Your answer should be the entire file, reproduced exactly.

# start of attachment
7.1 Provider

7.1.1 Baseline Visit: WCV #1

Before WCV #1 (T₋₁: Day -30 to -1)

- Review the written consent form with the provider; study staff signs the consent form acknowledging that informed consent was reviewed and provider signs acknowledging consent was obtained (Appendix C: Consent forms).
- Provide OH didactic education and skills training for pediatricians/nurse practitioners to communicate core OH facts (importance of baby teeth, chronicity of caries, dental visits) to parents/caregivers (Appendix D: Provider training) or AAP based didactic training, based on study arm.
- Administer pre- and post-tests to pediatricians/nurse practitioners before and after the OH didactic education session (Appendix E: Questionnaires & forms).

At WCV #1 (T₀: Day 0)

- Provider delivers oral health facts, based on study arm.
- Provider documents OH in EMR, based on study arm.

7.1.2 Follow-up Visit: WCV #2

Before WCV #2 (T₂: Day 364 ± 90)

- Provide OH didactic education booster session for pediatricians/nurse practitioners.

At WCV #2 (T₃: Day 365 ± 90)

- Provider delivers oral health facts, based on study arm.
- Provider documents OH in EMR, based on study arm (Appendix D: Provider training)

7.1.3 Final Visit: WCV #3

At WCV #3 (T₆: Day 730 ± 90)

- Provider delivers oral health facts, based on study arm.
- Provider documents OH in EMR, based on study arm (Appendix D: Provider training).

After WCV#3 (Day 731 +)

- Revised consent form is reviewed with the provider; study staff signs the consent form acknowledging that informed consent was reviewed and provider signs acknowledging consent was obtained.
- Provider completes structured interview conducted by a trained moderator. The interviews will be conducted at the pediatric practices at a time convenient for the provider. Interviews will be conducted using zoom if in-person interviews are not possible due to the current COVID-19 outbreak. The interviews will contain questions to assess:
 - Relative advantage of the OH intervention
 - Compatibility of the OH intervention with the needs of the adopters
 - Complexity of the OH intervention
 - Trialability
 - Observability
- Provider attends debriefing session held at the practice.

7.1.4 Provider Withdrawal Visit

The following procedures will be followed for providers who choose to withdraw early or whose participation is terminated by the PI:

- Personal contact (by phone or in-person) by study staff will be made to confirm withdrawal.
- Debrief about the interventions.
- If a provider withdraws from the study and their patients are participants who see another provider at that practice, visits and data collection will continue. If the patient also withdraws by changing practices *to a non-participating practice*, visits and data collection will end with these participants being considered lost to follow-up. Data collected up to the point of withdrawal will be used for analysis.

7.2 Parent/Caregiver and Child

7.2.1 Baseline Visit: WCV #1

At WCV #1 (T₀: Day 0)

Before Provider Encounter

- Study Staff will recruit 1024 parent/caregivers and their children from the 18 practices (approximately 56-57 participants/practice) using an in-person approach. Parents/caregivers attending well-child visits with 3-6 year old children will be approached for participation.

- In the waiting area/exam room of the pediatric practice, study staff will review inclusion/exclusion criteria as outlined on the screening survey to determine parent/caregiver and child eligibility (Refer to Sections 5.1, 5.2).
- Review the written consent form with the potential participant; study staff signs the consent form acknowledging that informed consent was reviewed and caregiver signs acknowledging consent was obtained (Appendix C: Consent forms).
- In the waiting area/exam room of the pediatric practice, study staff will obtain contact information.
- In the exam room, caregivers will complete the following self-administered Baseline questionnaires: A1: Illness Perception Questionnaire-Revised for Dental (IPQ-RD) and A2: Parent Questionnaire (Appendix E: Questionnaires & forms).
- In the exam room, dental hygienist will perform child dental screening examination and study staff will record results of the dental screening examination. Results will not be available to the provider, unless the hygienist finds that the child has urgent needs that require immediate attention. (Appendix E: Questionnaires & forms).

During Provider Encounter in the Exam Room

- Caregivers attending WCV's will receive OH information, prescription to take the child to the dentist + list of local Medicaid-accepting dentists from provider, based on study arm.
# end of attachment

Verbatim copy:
7.1 Provider

7.1.1 Baseline Visit: WCV #1

Before WCV #1 (T₋₁: Day -30 to -1)

- Review the written consent form with the provider; study staff signs the consent form acknowledging that informed consent was reviewed and provider signs acknowledging consent was obtained (Appendix C: Consent forms).
- Provide OH didactic education and skills training for pediatricians/nurse practitioners to communicate core OH facts (importance of baby teeth, chronicity of caries, dental visits) to parents/caregivers (Appendix D: Provider training) or AAP based didactic training, based on study arm.
- Administer pre- and post-tests to pediatricians/nurse practitioners before and after the OH didactic education session (Appendix E: Questionnaires & forms).

At WCV #1 (T₀: Day 0)

- Provider delivers oral health facts, based on study arm.
- Provider documents OH in EMR, based on study arm.

7.1.2 Follow-up Visit: WCV #2

Before WCV #2 (T₂: Day 364 ± 90)

- Provide OH didactic education booster session for pediatricians/nurse practitioners.

At WCV #2 (T₃: Day 365 ± 90)

- Provider delivers oral health facts, based on study arm.
- Provider documents OH in EMR, based on study arm (Appendix D: Provider training)

7.1.3 Final Visit: WCV #3

At WCV #3 (T₆: Day 730 ± 90)

- Provider delivers oral health facts, based on study arm.
- Provider documents OH in EMR, based on study arm (Appendix D: Provider training).

After WCV#3 (Day 731 +)

- Revised consent form is reviewed with the provider; study staff signs the consent form acknowledging that informed consent was reviewed and provider signs acknowledging consent was obtained.
- Provider completes structured interview conducted by a trained moderator. The interviews will be conducted at the pediatric practices at a time convenient for the provider. Interviews will be conducted using zoom if in-person interviews are not possible due to the current COVID-19 outbreak. The interviews will contain questions to assess:
 - Relative advantage of the OH intervention
 - Compatibility of the OH intervention with the needs of the adopters
 - Complexity of the OH intervention
 - Trialability
 - Observability
- Provider attends debriefing session held at the practice.

7.1.4 Provider Withdrawal Visit

The following procedures will be followed for providers who choose to withdraw early or whose participation is terminated by the PI:

- Personal contact (by phone or in-person) by study staff will be made to confirm withdrawal.
- Debrief about the interventions.
- If a provider withdraws from the study and their patients are participants who see another provider at that practice, visits and data collection will continue. If the patient also withdraws by changing practices *to a non-participating practice*, visits and data collection will end with these participants being considered lost to follow-up. Data collected up to the point of withdrawal will be used for analysis.

7.2 Parent/Caregiver and Child

7.2.1 Baseline Visit: WCV #1

At WCV #1 (T₀: Day 0)

Before Provider Encounter

- Study Staff will recruit 1024 parent/caregivers and their children from the 18 practices (approximately 56-57 participants/practice) using an in-person approach. Parents/caregivers attending well-child visits with 3-6 year old children will be approached for participation.

- In the waiting area/exam room of the pediatric practice, study staff will review inclusion/exclusion criteria as outlined on the screening survey to determine parent/caregiver and child eligibility (Refer to Sections 5.1, 5.2).
- Review the written consent form with the potential participant; study staff signs the consent form acknowledging that informed consent was reviewed and caregiver signs acknowledging consent was obtained (Appendix C: Consent forms).
- In the waiting area/exam room of the pediatric practice, study staff will obtain contact information.
- In the exam room, caregivers will complete the following self-administered Baseline questionnaires: A1: Illness Perception Questionnaire-Revised for Dental (IPQ-RD) and A2: Parent Questionnaire (Appendix E: Questionnaires & forms).
- In the exam room, dental hygienist will perform child dental screening examination and study staff will record results of the dental screening examination. Results will not be available to the provider, unless the hygienist finds that the child has urgent needs that require immediate attention. (Appendix E: Questionnaires & forms).

During Provider Encounter in the Exam Room

- Caregivers attending WCV's will receive OH information, prescription to take the child to the dentist + list of local Medicaid-accepting dentists from provider, based on study arm.